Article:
Voightlander 15mm Heliar

I love the Voightlander 15mm Heliar. It’s way cool to have such a tiny lens that opens up a lot of possibilities, a different way of looking at the world. While not a great choice for everyday shooting, it is most excellent when you need to go wide. The lens is a superb performer within its specialized world, but there is a price to pay for those unique qualities.

The Voightlander 15mm Heliar is all about compromises. When it comes to designing lenses, engineers have to prioritize. In order to have exceptional performance in one aspect of a design, another area will have to be less than optimum.

Some background

This lens is manufactured in Japan at the Cosina factory which also makes many of the classic Zeiss lenses. These guys know how to design and manufacture a high quality product. With the Voightlander 15mm Heliar, the designers are pushing the envelope, making a lens that is both wide angle, and super small.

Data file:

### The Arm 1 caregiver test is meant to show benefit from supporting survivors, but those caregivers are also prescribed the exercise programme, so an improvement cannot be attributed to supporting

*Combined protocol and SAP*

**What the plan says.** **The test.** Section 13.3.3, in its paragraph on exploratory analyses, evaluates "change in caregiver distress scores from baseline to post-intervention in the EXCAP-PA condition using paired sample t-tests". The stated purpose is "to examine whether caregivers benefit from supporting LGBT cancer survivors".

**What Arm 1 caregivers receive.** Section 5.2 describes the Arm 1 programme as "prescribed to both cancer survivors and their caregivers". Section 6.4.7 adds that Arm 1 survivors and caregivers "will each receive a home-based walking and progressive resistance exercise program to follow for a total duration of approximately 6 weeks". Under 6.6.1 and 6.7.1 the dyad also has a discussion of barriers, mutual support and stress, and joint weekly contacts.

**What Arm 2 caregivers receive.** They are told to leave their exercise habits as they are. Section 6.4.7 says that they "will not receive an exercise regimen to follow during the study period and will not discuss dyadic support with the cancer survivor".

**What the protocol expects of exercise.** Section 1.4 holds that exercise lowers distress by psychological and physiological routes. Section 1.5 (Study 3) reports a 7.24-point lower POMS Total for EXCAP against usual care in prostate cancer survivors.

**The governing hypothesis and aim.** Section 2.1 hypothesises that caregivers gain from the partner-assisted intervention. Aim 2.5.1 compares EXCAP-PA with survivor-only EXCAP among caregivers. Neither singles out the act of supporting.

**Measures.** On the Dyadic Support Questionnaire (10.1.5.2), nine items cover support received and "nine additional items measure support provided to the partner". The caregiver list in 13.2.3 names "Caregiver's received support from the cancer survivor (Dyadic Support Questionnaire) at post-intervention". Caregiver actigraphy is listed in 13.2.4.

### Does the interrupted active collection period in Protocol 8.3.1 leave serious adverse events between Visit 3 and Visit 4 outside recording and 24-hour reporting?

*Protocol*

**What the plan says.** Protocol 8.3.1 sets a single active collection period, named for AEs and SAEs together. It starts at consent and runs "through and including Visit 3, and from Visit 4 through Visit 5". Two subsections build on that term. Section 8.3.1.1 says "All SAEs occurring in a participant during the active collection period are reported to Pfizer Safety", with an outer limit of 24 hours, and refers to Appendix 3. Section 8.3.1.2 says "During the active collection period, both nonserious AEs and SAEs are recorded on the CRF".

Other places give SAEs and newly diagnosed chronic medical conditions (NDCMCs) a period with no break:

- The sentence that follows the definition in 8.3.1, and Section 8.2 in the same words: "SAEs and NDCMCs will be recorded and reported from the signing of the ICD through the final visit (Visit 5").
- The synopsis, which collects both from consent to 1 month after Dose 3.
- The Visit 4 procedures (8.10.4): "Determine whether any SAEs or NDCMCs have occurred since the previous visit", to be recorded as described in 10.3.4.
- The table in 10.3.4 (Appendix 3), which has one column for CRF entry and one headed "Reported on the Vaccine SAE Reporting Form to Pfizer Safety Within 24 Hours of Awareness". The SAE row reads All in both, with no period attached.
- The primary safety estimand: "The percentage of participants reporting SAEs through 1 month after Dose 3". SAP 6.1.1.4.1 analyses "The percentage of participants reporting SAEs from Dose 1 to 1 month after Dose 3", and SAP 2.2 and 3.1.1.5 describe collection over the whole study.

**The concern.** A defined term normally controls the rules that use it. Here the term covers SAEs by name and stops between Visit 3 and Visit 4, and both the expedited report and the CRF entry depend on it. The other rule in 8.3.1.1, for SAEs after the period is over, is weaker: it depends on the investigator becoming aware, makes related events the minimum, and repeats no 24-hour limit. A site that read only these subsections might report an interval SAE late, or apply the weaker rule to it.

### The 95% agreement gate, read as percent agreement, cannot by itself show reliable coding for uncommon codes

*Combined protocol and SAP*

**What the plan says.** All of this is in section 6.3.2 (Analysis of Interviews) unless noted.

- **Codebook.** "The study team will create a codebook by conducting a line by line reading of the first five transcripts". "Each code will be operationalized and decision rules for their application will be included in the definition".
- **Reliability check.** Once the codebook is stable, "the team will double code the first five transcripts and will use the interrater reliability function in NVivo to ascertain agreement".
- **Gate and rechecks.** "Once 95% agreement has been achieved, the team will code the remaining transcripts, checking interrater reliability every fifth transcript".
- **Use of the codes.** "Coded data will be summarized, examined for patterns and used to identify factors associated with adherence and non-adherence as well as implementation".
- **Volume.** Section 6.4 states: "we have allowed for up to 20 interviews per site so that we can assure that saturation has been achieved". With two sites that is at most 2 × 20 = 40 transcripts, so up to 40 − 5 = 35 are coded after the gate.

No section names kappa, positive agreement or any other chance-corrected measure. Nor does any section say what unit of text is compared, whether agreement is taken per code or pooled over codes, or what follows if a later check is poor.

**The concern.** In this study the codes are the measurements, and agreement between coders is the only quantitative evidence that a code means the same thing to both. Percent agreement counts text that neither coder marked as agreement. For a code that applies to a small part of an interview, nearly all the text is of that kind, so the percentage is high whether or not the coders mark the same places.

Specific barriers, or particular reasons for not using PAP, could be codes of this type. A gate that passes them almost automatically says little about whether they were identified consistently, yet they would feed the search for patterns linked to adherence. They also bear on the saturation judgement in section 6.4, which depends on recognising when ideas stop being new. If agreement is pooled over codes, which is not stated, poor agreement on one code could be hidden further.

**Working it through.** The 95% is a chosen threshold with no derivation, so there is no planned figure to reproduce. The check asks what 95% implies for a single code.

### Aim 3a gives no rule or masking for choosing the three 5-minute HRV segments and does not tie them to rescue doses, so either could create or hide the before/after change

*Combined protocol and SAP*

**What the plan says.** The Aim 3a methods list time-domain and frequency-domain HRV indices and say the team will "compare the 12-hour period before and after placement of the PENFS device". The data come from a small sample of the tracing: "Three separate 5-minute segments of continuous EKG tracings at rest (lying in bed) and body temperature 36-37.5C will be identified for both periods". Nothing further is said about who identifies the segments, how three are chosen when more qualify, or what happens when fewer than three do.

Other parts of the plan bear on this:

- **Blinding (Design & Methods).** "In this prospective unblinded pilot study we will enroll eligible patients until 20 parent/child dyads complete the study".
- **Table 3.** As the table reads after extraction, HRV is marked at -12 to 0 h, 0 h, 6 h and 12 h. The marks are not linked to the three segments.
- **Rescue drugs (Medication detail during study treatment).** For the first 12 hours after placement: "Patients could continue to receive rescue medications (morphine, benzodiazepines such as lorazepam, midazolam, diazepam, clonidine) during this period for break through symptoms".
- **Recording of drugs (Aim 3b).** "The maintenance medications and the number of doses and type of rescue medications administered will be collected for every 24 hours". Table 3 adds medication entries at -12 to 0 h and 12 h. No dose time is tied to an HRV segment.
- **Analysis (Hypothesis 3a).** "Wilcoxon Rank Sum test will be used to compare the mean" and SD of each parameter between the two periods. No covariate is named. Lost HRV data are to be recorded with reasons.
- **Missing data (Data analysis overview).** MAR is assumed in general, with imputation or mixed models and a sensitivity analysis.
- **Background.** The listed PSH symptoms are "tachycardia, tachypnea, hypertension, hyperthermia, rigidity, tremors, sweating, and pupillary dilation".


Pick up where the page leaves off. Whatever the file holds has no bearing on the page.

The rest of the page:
So who would love a such a bizarre lens? Let’s start with the design objectives. There is a singular goal here, to put the best possible super wide optics into the smallest possible package. The lens was created to work with the $6000+ full frame Leica cameras. This is a well-healed and discerning audience, not likely to favorably view optics that are less than stellar. The lens has been around since 1999 and this second generation version has the same optical formula, but the mount has been changed to the current Leica ‘M’ mount. The original version had a screw mount. This version also has a 52mm filter thread, a slightly larger built-in hood and a tab on the focus ring. It’s been favorably reviewed many times on full frame Leica cameras. All well and good, but my plan is to use it on my Sony Nex-6, APS-C sensor, mirrorless camera. That’s a whole different story.